Now, that is almost that time of the year and people buy presents for their families and friends, I decided to look a bit at some traditions and myths related to this mesmerizing and holiday.

Christmas

It is believed (in Romania) that it’s bad luck to wear new shoes for Christmas.

A clear sky on Christmas announces a fruitful year, if the wind blows on Christmas, it is belived to bring bad luck. If it snows on Christmas Day, it is believed that on Easter will be fair weather.

It is good to have on Christmas table sprigs of mistletoe, for good luck. If you bathe on Christmas day, you’ll stay fresh all year, and if you eat apples on Christmas Eve, you’ll be healthy all the year around.

One should avoid, between Christmas and New Year, to knit, sew or machine wash.  And parents with children born on Christmas or New Year’s Eve will be very happy to know that those kids will be very lucky!

On Christmas Eve, some people sweep the house threshold, for good luck in the coming year.

Women shall put in the water they use to wash themselves a nut and coins. It is believed that this will keep that woman healthy as a nut, and money, to be rich.

Against evil’s eye and spells, one should put, in the four corners of the table, garlic and poppy seeds.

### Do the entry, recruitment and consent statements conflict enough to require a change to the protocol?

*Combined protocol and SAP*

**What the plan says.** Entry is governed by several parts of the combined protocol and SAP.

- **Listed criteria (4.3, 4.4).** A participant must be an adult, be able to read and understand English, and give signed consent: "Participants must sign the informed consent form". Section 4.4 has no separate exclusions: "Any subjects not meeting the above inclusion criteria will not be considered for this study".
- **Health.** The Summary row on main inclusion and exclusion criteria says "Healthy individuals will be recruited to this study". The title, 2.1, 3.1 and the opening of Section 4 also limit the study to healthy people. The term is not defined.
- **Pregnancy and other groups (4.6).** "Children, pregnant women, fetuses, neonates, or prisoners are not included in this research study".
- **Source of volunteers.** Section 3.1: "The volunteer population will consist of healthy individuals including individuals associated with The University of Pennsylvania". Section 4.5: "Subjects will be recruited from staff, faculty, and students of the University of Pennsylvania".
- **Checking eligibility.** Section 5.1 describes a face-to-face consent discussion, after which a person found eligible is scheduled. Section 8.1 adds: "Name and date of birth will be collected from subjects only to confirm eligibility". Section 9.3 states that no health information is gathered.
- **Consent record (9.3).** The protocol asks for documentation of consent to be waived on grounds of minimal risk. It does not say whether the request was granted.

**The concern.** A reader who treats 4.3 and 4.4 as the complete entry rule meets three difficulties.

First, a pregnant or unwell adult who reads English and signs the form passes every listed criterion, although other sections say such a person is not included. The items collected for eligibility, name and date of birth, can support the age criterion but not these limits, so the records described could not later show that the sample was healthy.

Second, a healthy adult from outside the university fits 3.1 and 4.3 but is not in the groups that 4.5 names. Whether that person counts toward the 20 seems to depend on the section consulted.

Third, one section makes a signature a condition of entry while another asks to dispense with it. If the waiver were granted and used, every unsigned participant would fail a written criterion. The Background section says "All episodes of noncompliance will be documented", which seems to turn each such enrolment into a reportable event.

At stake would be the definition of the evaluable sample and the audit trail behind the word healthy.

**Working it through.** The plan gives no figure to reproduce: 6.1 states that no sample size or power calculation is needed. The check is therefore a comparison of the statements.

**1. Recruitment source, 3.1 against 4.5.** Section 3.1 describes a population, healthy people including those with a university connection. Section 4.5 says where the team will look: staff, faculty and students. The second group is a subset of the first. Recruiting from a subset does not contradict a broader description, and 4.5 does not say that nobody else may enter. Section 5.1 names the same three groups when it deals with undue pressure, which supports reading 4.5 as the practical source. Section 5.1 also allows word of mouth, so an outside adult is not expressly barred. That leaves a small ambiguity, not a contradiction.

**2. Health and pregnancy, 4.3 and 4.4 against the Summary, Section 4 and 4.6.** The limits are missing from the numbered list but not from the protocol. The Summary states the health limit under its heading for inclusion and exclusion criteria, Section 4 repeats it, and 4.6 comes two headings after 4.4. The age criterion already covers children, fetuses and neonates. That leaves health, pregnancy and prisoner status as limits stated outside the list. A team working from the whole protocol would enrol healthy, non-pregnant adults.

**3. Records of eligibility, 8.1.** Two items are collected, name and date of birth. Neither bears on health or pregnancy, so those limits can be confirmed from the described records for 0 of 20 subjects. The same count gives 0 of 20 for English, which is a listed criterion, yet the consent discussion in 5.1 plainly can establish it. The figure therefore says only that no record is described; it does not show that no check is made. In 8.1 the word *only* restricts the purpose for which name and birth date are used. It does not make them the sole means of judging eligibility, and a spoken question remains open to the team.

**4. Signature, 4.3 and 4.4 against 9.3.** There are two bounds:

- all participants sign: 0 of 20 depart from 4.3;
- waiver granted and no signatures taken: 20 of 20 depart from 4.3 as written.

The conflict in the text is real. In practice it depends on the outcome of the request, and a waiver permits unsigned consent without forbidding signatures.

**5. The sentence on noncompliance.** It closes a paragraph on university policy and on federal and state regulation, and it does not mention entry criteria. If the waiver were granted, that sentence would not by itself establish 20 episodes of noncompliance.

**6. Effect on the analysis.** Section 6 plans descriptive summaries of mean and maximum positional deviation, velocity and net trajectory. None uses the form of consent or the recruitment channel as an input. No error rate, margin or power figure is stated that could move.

It is said that Santa Claus is not the only one who “travels” rushed across the sky in this special night of December 24, all witches and demons come out of hiding as well.

Cat by the Fireside (credits: http://www.webdesignmash.com/)
Cat by the Fireside (credits: http://www.webdesignmash.com/)

New Year

The second between the years, is believed to have the most magical power. That’s exactly why many people make a wish in that moment 🙂

Do not clean the house on December 31, otherwise a family member will die in the next year! The only items that you can wash without this adverse consequence are dishes.

The midnight kiss of the year marks not only the feelings that bind us to the people we care the most, but also how our relationship with those people will develop during the year that just started. In other words, it is desirable that at the turn of  the years, loved to be with you.